Community forms partnership with designers to create furniture
By Sasha Wortzel
When Lafayette Avenue is transformed next year into a branch of the South Bronx Greenway, residents may find colorful picnic tables, their tops adorned with mosaics and their seats shaped like buttercups or like oversized drums.
Or they may encounter curved benches with clean, modern lines, or seats that incorporate space to grow plants.
“I’d never seen anything like that,” said Michael Brodie. “It was like furniture you’d put in your house. I couldn’t believe they would be put on the street.”
Brodie, who is enrolled in the A.C.T.I.O.N. program at the Point CDC was an active participant in discussions around what street furniture would work best in the neighborhood.
The furniture models are the result of a partnership between designers and local residents.
The project began a little over a year and a half ago with Miquela Craytor, executive director of Sustainable South Bronx, the Hunts-Point-based environmental organization that helped spearhead the creation of the South Bronx Greenway. She wanted to ensure that the furniture designs would express the “unique flavor and culture of our community.”
Craytor, a graduate of Pratt, got in touch with Deb Johnson, executive director of the school’s Center for Sustainable Design Studies.
“Rather than designers making up what the community needs, we need the community to tell us what they need,” Johnson agreed.
Sustainable South Bronx and The Point CDC threw a block party this summer to engage the community. The event also gave the design team the opportunity to walk around and to speak with people.
Later in-depth conversations between residents and designers aimed to create excitement about the furniture project. What arose from these conversations, were “amazing political discussions,” that used the design process as a sounding board for larger social issues, said Craytor.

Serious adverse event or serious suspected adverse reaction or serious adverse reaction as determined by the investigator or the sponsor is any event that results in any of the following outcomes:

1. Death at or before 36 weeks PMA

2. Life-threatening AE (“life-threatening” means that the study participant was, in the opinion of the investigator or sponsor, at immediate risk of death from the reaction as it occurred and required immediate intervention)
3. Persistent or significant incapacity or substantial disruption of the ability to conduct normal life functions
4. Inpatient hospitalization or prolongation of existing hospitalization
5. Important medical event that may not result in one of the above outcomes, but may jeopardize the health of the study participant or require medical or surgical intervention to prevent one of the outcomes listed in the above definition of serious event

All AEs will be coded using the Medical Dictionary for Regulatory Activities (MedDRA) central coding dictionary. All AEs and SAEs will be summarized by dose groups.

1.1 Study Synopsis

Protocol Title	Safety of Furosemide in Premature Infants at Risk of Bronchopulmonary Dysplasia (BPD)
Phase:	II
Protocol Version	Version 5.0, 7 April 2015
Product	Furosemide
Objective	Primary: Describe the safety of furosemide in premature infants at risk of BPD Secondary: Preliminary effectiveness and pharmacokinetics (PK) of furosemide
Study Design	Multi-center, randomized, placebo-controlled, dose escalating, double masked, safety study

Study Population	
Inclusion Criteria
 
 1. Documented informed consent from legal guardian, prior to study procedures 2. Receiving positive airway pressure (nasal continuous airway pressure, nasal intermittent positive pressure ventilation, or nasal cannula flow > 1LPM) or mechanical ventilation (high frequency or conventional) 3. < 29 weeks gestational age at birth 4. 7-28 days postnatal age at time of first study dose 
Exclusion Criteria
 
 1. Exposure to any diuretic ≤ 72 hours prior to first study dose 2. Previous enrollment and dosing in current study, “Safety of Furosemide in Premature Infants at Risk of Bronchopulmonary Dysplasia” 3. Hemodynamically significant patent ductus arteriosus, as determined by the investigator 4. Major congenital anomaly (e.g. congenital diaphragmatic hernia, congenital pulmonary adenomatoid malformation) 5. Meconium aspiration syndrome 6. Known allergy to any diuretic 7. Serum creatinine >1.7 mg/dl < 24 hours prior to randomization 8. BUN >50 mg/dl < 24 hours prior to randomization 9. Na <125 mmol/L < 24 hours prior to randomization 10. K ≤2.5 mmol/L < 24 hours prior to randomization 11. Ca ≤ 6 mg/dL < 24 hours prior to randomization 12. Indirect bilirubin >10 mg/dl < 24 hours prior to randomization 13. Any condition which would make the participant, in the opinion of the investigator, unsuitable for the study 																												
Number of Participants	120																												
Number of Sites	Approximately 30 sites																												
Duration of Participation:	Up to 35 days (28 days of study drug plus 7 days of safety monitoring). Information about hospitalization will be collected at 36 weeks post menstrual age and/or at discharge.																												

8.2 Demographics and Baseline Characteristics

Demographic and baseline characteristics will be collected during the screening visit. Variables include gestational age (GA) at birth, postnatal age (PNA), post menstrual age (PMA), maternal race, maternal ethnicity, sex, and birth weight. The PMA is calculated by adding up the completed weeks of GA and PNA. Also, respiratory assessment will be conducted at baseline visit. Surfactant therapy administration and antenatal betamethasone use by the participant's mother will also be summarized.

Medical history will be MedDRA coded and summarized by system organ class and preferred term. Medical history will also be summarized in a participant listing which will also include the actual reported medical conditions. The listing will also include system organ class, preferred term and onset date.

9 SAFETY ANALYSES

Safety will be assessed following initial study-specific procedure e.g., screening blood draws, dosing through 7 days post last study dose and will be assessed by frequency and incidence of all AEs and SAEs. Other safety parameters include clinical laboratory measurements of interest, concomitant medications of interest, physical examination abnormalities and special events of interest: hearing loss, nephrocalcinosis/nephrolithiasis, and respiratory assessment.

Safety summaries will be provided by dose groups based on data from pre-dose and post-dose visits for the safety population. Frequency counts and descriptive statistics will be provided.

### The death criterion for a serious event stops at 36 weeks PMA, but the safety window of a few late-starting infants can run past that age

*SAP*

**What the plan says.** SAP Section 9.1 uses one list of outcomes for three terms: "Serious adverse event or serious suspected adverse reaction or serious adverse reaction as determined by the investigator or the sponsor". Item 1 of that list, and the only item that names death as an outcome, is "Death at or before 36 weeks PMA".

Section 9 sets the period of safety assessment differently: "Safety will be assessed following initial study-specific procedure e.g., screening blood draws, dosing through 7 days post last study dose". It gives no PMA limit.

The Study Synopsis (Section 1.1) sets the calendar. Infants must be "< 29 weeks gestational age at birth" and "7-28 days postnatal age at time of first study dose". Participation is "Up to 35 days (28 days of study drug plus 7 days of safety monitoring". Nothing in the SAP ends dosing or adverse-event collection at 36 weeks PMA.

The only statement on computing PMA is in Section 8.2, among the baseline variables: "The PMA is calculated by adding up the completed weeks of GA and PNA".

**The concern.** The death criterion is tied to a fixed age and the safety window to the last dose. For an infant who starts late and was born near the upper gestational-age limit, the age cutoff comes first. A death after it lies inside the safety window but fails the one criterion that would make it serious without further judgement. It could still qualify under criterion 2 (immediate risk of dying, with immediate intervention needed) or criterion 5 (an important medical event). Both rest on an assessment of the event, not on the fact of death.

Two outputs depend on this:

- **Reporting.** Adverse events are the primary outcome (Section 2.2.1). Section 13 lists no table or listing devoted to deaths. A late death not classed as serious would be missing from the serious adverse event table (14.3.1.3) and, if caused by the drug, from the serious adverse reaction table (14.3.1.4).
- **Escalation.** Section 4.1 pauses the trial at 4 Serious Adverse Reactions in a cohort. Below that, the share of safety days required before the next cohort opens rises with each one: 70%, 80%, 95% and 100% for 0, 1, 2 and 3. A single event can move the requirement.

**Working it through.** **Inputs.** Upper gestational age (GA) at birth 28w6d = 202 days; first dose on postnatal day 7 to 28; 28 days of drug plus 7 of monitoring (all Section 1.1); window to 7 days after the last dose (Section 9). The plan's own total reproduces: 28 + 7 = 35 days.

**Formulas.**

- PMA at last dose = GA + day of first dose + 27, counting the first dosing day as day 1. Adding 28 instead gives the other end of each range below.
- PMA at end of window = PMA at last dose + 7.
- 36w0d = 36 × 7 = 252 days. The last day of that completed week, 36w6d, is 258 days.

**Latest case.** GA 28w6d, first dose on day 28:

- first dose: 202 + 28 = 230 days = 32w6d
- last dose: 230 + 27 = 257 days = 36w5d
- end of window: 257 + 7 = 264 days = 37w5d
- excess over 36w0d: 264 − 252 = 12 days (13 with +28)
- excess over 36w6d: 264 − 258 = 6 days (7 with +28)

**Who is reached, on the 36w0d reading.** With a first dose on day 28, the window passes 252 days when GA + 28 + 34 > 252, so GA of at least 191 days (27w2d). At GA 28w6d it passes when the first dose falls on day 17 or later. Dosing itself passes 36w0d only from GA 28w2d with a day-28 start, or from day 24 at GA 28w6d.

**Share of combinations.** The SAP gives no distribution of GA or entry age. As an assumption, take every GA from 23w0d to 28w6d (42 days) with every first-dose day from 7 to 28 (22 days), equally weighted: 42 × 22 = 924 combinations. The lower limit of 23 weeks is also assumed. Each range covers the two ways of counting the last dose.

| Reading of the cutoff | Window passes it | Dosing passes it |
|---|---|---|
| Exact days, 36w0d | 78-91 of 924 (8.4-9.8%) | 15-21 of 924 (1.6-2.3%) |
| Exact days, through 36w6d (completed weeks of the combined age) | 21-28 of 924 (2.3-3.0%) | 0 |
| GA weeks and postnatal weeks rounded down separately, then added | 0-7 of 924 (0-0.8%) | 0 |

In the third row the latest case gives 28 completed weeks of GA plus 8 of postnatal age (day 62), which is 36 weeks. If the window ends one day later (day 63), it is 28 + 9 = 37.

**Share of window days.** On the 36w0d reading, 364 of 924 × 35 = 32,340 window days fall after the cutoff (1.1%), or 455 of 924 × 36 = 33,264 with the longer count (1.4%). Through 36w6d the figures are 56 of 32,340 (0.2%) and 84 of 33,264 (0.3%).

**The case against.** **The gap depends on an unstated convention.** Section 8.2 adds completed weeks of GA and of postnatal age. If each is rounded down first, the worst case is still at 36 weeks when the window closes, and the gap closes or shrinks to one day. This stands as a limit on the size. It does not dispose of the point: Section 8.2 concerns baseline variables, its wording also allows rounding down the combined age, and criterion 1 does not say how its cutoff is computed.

Some of those who attended expressed concerns about whether benches and picnic tables were a good idea at all.
“It might bring property values up,” remarked Victor Davila, 15, who has been coming to The Point for seven years. “I’m scared Hunts Point is going to go through the same thing as Harlem.”
In addition to concerns about gentrification, local youth brought up issues such as prostitution and drug dealing.
“Many residents felt that the furniture could encourage and invite unwanted activity that is already here in Hunts Point,” said Craytor. “Why put something there that could be seen as encouraging unwanted activity?” they asked.
Only after resolving these issues could the designers turn to what sort of furniture might be built. The participants wanted to “create something that could easily be fabricated, decorated, and customized by the community,” says Johnson.
The final design prototype was a cupcake-shaped seat made of concrete. It would cost only $37 to make.
In the future Johnson would like to train small teams to fabricate the seating and then have them work with groups in the community to make the design a reality. The design team is also still brainstorming how to personalize the seating so that the individual pieces become points of storytelling.
Davila hopes to be one of the people decorating the benches. “It would be cool if we had a bench that said Hunt’s Point on it,” he said.
Ideally, Johnson envisions the project becoming a viable business formed by local people. The possibility that the design could create jobs is thrilling to her.
Craytor stressed that there is no guarantee that the final design chosen by the community will be adopted, but says she hopes it will.
Many feel that what has been most valuable was not the final design, but the process. The collaborative approach succeeded in engaging residents and giving the participants a sense of ownership, while it pushed the designers to learn how to respond to communities, said Craytor and Johnson. Both agree that this process is a model that should be used for projects in other communities.
A version of this story appeared in the December 2009/January 2010 issue of The Hunts Point Express.